Their joy was so great

POST BY PGallagher

All through the weeks of celebration of Easter, thanksgiving is made over and over again for the most recent baptisms and conversions.  There is an emphasis at this time on new beginnings and fresh starts for everyone.  Renewal is central to our faith.  We are always starting again.  Continually, we rediscover ourselves as beginners.   The return to first fervour humbles us but also gives us energy.   We go back joyfully to the dynamism of youth.  May your people exult forever in renewed youthfulness of spirit [1].   Starting again, we find ourselves stronger, more vigorous and more confident about the future.  There is an intimation of immortality in the youthful supposition that nothing can harm us.  Prudence and experience temper the illusion of earthly indestructibility.  Nevertheless, in that mistake there is a trace of the truth that the Lord, who has risen from the dead, will, one day, call us also out of the grave.  The general resurrection will be a moment of judgement.  Jesus is doing everything to ensure that we are judged favourably.  The joyfulness of being allowed to begin again is composed of gratitude for the Lord’s saving work and the resolve to respond well to the grace he continues to give us.  This resolution is spiritual as well as moral.

I will go in to the altar of God: to God who gives joy to my youth [2].  Our renewed energy is deployed in sacrificial worship and prayer as well as in other kinds of virtuous living.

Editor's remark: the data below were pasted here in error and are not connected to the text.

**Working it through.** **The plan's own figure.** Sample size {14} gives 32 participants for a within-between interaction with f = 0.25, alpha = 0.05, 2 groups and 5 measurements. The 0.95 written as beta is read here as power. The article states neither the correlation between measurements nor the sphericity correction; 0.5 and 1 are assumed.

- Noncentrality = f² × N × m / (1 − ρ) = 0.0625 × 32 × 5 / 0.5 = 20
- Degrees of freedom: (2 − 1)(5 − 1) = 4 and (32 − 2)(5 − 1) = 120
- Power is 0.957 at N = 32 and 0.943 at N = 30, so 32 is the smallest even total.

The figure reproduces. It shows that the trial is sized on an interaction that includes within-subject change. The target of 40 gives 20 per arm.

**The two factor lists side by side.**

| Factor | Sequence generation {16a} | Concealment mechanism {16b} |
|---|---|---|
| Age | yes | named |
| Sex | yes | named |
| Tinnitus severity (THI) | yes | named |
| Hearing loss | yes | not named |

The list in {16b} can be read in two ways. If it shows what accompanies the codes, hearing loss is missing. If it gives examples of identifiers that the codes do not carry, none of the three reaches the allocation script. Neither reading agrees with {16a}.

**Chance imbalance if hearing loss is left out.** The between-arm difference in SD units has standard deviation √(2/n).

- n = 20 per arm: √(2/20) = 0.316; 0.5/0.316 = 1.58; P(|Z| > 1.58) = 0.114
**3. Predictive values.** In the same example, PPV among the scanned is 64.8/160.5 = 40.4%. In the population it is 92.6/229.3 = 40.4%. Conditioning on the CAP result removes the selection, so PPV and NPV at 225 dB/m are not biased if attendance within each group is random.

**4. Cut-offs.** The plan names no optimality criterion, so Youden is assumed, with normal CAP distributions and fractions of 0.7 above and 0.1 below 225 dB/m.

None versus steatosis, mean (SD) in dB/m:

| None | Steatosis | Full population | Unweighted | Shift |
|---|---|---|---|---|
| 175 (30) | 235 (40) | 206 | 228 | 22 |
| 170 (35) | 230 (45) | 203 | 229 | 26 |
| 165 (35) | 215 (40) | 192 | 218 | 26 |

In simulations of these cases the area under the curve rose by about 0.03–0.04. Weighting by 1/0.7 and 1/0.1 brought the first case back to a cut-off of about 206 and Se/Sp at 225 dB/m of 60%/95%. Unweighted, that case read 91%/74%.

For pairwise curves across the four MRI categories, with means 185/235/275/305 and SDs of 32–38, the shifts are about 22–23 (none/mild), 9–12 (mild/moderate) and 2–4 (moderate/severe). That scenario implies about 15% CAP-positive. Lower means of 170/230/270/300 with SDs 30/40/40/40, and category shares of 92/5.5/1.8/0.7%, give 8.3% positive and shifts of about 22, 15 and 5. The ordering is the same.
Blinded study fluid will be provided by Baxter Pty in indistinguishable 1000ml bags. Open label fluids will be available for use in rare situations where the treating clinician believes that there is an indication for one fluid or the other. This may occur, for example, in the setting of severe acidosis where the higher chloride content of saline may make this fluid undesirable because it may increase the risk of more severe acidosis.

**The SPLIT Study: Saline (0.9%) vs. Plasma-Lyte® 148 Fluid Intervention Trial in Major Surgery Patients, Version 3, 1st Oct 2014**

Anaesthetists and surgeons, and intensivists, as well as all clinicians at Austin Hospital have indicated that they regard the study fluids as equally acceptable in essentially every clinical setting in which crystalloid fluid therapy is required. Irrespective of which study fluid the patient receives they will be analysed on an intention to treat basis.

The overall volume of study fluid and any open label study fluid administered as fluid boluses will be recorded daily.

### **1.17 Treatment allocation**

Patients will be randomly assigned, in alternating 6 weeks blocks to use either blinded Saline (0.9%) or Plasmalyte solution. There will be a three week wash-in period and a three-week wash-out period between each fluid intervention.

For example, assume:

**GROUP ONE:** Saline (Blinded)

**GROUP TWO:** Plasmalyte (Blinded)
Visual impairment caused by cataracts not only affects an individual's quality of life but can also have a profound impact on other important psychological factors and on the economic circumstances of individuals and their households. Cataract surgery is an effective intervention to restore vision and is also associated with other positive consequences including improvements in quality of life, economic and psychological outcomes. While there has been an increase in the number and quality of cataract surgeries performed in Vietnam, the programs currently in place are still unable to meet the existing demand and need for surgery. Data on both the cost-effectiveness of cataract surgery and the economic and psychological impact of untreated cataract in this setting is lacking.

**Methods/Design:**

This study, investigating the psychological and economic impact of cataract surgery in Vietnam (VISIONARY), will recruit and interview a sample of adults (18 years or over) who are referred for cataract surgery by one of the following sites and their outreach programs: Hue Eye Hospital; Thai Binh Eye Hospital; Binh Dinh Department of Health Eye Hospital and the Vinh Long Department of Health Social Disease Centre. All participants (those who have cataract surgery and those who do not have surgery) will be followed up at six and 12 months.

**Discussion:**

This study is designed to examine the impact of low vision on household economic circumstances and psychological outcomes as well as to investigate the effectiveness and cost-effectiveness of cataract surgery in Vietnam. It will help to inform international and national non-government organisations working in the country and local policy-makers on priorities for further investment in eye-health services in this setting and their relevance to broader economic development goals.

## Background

For the first disciples, delight preceded belief. Their joy was so great that they could not believe it, and they stood dumbfounded [3].  They came, however, in due course, to believe. Like them we have been given both faith and joy.  We worry, nevertheless, about our sinfulness.  We have Jesus, as our advocate with the Father [4], but, perhaps, without knowing what we were really doing [5], we have drifted too far to be retrieved, even by such powerful advocacy? Will we have been good enough to be judged favourably at the end?  Is our life good enough, to show Christ to others?  Do our discipleship and witness persuade others to follow the master?  Amendment and conversion have their persuasive impact. Now you must repent and turn to God, so that your sins may be wiped out [6].  Part of the joy of the fresh start is the satisfaction which is in sincere repentance. You have put gladness into my heart [7]. Those who share with others their joyful faith in the risen Jesus are reforming an as yet imperfect life and revealing to others the good of such reformation. In his name, repentance for the forgiveness of sins would be preached to all the nations [8].   The contrite sinners who share their exultant faith in the resurrection are doing the very opposite of signalling their own virtue.  We know that Jesus Christ is the sacrifice that takes our sins away [9].   He allows us to re-live sacramentally his atoning work on Calvary.  He showed them his hands and feet [10].   He who was lifted up from a death, which continues to mark him, lifts us up from the wrong doing which blemishes our life.  Touch me and see for yourselves [11]. We are not to cling to him, but when we go in to the altar, which is the Lord himself, we are allowed to receive him.  He nourishes us for the energetic life we are going from now on to lead in his service.  This strengthening comes to us by his renewing his real presence among us.  His presence is genuinely saving.  It bears the unmistakeable and authentic wounds inflicted by his sacrifice. Jesus being present with us, however, confers a joyful gratitude for the redemption he has brought about at such a high cost to himself.